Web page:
• Breast and prostate cancer medications
  • Corticosteroids for arthritis, asthma, and other conditions
  • Diuretics
  • Depo-progesterone
  • Heparin for blood clots
  • Immunosuppressant drugs, like methotrexate
  • Selective serotonin reputable inhibitors (SSRIs)
  • Thiazolidinediones (TZD)
  • Thyroid hormone medications

The risks of taking these medications apply mostly to their long-term use. If you are concerned about any risks associated with the medication you are taking, always consult your primary care physician, especially before ending treatment.


Prevention of genetic osteoporosis

Taking action to prevent developing osteoporosis is always helpful, even if the condition does not run in your family. Here are some easy ways to keep your bones strong and protected:

  • Exercise regularly — weight-bearing and strength-training activities
  • Eat a healthy diet, making sure you get enough calcium and vitamin D in the foods you eat, like
  • Eggs
  • Fruits
  • Vegetables
  • Whole grains
  • Lean meats
  • Yogurt and milk
  • Nuts and seeds
  • Quit smoking
  • Limit your intake of alcohol
  • Get enough sun exposure for vitamin D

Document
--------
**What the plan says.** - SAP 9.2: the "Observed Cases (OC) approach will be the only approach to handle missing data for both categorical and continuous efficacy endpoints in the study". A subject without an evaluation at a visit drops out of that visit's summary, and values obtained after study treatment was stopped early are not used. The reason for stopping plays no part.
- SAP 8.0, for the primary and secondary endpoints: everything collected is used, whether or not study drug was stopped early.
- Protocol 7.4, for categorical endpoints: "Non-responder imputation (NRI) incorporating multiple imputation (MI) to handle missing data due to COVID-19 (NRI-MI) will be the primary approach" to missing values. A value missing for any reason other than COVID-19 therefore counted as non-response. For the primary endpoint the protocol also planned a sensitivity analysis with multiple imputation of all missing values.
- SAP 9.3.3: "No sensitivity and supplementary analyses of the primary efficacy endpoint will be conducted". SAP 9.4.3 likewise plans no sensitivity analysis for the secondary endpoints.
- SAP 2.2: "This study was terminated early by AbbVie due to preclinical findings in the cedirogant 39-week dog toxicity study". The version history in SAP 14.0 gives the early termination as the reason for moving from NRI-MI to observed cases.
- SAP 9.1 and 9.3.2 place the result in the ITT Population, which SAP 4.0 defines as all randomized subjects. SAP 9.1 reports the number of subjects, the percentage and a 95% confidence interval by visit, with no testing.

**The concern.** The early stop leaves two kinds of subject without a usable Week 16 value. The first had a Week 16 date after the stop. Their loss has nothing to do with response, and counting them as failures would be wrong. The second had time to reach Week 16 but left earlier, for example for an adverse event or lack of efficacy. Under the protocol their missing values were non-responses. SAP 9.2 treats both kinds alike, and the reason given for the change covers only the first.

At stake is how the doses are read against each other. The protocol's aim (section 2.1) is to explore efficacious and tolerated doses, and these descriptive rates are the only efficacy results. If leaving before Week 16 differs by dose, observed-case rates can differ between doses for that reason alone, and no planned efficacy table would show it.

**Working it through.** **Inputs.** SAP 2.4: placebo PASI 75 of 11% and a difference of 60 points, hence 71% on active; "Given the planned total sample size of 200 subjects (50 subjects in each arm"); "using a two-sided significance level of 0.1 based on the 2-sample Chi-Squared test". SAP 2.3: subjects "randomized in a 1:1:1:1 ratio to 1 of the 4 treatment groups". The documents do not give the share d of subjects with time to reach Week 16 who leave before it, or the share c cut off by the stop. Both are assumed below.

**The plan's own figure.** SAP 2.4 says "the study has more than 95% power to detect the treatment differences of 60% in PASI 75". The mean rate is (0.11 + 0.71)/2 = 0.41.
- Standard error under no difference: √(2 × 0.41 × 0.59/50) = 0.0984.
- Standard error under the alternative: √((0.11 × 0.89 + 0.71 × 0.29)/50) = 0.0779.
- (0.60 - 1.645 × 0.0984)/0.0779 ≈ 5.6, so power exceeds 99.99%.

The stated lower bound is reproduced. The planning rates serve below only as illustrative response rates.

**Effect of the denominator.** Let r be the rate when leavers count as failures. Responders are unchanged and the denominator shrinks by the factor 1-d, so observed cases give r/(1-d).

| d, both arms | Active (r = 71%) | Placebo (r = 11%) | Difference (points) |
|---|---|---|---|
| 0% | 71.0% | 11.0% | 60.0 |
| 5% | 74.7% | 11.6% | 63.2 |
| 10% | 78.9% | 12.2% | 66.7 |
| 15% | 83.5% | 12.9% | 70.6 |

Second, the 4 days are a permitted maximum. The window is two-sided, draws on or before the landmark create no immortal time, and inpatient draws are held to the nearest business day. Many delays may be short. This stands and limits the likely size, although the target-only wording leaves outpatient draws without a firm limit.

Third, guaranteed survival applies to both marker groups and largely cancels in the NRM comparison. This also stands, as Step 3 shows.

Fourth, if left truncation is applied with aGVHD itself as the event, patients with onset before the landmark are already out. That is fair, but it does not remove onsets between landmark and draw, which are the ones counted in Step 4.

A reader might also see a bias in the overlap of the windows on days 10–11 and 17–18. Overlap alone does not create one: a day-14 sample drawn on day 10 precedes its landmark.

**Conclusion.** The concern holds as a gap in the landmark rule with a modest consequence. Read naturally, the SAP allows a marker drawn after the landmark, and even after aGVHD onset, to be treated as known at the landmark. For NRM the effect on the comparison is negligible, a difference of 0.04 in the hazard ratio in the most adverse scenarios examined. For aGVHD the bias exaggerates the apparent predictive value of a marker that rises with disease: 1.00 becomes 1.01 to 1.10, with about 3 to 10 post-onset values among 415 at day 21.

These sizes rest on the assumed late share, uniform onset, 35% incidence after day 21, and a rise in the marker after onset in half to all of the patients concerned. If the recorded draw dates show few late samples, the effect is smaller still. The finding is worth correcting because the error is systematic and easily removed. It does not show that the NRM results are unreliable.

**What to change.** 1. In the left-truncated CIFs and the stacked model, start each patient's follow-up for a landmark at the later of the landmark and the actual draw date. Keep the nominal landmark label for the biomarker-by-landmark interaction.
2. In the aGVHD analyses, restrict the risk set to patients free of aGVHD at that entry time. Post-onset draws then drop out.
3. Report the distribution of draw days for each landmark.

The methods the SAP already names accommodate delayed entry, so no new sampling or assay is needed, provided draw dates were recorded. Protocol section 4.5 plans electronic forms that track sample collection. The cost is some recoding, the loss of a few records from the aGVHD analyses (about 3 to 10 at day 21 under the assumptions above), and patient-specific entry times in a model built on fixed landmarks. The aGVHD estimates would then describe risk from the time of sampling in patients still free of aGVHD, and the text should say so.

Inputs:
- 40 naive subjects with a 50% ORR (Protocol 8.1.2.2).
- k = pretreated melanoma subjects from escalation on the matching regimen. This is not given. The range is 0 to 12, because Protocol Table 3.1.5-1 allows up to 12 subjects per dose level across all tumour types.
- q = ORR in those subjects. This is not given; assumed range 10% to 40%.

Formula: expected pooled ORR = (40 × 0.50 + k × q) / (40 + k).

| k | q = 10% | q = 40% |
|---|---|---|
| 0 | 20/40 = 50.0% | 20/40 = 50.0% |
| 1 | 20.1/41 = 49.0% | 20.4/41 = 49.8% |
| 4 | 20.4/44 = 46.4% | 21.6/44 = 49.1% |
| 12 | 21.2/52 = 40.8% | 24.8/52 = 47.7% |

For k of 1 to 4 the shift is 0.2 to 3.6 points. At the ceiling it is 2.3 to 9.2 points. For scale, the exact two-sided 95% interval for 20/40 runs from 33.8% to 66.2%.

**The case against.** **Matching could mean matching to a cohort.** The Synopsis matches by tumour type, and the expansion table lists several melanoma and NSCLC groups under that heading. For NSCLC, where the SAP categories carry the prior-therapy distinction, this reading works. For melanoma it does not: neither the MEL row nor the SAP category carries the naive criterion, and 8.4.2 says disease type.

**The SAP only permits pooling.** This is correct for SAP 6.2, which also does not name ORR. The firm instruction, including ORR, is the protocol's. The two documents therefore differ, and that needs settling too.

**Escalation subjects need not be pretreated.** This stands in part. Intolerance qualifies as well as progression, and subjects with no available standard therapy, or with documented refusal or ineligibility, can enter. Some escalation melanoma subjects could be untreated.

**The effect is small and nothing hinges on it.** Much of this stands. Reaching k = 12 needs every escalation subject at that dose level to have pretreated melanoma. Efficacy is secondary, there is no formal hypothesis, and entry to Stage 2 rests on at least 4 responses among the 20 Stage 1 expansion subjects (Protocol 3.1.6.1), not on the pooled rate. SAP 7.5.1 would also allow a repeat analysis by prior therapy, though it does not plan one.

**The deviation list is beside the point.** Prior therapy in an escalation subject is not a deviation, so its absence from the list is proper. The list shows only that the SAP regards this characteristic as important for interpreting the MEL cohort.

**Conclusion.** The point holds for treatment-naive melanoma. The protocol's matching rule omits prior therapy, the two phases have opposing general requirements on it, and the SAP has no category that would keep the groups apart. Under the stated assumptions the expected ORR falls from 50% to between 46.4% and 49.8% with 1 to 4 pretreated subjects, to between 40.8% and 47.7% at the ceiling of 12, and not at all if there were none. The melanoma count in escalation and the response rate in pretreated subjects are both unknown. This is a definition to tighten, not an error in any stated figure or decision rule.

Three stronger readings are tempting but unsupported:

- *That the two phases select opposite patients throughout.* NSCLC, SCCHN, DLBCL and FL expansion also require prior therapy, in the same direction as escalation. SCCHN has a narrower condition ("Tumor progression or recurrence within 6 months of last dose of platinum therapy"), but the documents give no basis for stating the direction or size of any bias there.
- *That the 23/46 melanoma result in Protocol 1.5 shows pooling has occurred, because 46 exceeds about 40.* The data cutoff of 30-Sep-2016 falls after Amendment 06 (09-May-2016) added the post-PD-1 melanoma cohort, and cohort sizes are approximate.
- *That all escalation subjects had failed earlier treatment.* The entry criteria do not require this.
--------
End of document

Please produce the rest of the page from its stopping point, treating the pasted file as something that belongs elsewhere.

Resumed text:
Symptoms of genetic osteoporosis

A bone fracture is usually the first indication that you have osteoporosis because the condition can develop in your body without being noticed. Fortunately, there are some warning signs that you have low bone mass that could or already has developed into osteoporosis.

Potential early warning signs of low bone mass or osteoporosis:

  • Breaking a bone, like your hip or wrist, in a minor fall
  • Breaks that occur from normal movements like bending over or sitting down
  • Loss of height
  • Intense back pain
  • Hunched or slouched posture

Since osteoporosis may be difficult to detect in its early stages, it’s important to take preventative actions to help strengthen bones and prevent breaks. If you experience any of these symptoms, talk to your primary care physician for a proper diagnosis.